There Is No Auto Loans Bubble
Posted at 6:18 a.m. EDT on Wednesday, June 3, 2015
Yippee, we are selling cars and trucks at a 17.7 million pace. You know how good that is? It's up eight million units from the depths of the Great Recession.
But you know how weak that is? It's only back to where we were in 2005, before the great recession. In fact, it's identical to the peak.
Yet, we had 296 million people in our country back then. We now have almost 320 million, up more than 24 million.
When you look at it like that, is there really a ton of growth? Is it really that shocking?
It is certainly good news that, at least with autos, we are back to where we were before the tsunami hit. At about one million housing starts, we are still an astounding 700,000 units below where we were back then.
We have so radically underinvested in the housing industry, that you have to wonder if there will ever be a comeback to those levels, but with any pick-up in household formation the way Home Depot's (HD) Carole Tome is starting to see, there's hope.
You want some sobering perspective on housing starts? We are hoping upon hope that the last few months might be a harbinger for a possible 1.2 million housing start figure. That would bring us back to where we were as a country in 1961. The difference? We were a nation of 180 million people back then. We have added 160 million people since.
Still, it doesn't matter. What's the first thing we heard when we got the 17.7 million figure? That there's a bubble in auto sales, fueled by cheap money. I googled bubble in auto sales on cheap money and found a horde of stories back dating back to 2012, the first year auto sales had a meaningful advance from the 2008-2009 trough.
So it is not a new alarm.
What was far more interesting to me was a decision made by Wells Fargo (WFC), the second-biggest auto lender in the U.S., to put a lid on subprime lending at 10% of all auto loans back in March. Now it is true that the number one lender, Ally (ALLY), is expanding in the category, going from 9% of all loans to 12 to 15%. I will grant you, that's excessive. Maybe Ally's back to its old bad ways.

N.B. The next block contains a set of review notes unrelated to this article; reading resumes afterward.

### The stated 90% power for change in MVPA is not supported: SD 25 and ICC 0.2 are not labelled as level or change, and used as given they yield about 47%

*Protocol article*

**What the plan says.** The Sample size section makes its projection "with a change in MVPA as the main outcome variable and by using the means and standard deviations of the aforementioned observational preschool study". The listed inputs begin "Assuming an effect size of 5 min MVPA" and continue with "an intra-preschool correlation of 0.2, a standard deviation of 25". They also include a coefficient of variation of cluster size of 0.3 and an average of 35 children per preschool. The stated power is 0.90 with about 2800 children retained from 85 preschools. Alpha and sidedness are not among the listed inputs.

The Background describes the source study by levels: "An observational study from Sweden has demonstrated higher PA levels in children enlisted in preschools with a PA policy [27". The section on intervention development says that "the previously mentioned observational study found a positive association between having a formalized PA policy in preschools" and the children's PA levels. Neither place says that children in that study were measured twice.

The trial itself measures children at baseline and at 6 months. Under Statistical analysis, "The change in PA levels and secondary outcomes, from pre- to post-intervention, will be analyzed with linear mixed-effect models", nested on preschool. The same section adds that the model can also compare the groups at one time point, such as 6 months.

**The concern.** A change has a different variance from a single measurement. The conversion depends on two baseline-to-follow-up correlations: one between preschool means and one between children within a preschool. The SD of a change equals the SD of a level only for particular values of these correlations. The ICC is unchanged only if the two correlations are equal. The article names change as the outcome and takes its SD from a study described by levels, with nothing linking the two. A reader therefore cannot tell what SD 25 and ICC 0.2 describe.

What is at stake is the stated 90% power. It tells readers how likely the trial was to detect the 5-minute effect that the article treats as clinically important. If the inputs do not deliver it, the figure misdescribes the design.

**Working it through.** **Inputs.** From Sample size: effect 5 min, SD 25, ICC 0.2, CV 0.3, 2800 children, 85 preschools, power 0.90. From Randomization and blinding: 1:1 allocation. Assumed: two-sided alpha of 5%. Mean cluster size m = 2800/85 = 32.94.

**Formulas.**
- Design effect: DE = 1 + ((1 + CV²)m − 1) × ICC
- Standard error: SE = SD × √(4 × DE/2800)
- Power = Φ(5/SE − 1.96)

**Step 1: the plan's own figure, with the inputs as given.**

The ironic thing? People don't walk away from their cars as the pundits think they do. As Michael Jackson, the very able CEO of AutoNation recently told us, of the $3.5 trillion in auto loans made in the last decade, only $800 to $900 billion have outstanding balances. These loans get paid off. There's a simple reason: you can default on your home loan and still keep your job, but you can't default on your car loan and get to your job.
So bemoan the bubble in auto loans, but marvel, at least for a moment, that the second-largest lender cut back pretty drastically and yet auto sales continued to surge.
Worry about threatening subprime loan growth, but remember how few defaults there really are. And focus on two pieces of data: we have far more people in this country without far more cars and trucks sold from 10 years ago and the average vehicle on the road is now 12 years old -- thank you, AutoZone (AZO), for that data.
The bottom line? When you add new home starts to auto sales, you get a picture of being "under-homed" and "under-autoed" from a decade ago.
Stop sweating fears of a boom and start wondering why we aren't even doing better in these two key fronts. The answer? We are just now starting to recover from the trauma of the Great Recession.
At the time of publication, Action Alerts PLUS, which Cramer co-manages as a charitable trust, was long WFC.
Posted at 5:15 a.m. EDT on Monday, June 1, 2015
What do you do when shares in the company you own get slammed on what looks to be a perfect quarter? Do you join the horde and dump your stock, thinking the selling throng must know more than you do? Do you write the company off as just another "sell on the news" trade and move on?